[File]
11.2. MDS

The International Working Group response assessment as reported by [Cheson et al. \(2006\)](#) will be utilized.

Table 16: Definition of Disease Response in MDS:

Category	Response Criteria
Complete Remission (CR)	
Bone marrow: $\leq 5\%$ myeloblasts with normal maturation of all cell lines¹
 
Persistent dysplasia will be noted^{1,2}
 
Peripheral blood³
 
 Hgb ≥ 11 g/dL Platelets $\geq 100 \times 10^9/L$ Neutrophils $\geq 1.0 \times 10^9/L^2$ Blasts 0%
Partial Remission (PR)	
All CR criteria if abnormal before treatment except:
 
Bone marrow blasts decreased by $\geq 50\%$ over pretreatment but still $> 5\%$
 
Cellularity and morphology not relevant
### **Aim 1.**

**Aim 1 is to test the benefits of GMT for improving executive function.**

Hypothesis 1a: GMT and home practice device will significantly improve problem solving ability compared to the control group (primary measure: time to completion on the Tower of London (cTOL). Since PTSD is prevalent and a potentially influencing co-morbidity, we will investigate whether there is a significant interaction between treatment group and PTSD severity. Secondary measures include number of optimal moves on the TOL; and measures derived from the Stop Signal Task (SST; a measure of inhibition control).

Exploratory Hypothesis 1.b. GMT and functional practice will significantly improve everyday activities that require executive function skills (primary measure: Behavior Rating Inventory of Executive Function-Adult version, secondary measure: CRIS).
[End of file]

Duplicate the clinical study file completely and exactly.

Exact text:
11.2. MDS

The International Working Group response assessment as reported by [Cheson et al. \(2006\)](#) will be utilized.

Table 16: Definition of Disease Response in MDS:

Category	Response Criteria
Complete Remission (CR)	
Bone marrow: $\leq 5\%$ myeloblasts with normal maturation of all cell lines¹
 
Persistent dysplasia will be noted^{1,2}
 
Peripheral blood³
 
 Hgb ≥ 11 g/dL Platelets $\geq 100 \times 10^9/L$ Neutrophils $\geq 1.0 \times 10^9/L^2$ Blasts 0%
Partial Remission (PR)	
All CR criteria if abnormal before treatment except:
 
Bone marrow blasts decreased by $\geq 50\%$ over pretreatment but still $> 5\%$
 
Cellularity and morphology not relevant
### **Aim 1.**

**Aim 1 is to test the benefits of GMT for improving executive function.**

Hypothesis 1a: GMT and home practice device will significantly improve problem solving ability compared to the control group (primary measure: time to completion on the Tower of London (cTOL). Since PTSD is prevalent and a potentially influencing co-morbidity, we will investigate whether there is a significant interaction between treatment group and PTSD severity. Secondary measures include number of optimal moves on the TOL; and measures derived from the Stop Signal Task (SST; a measure of inhibition control).

Exploratory Hypothesis 1.b. GMT and functional practice will significantly improve everyday activities that require executive function skills (primary measure: Behavior Rating Inventory of Executive Function-Adult version, secondary measure: CRIS).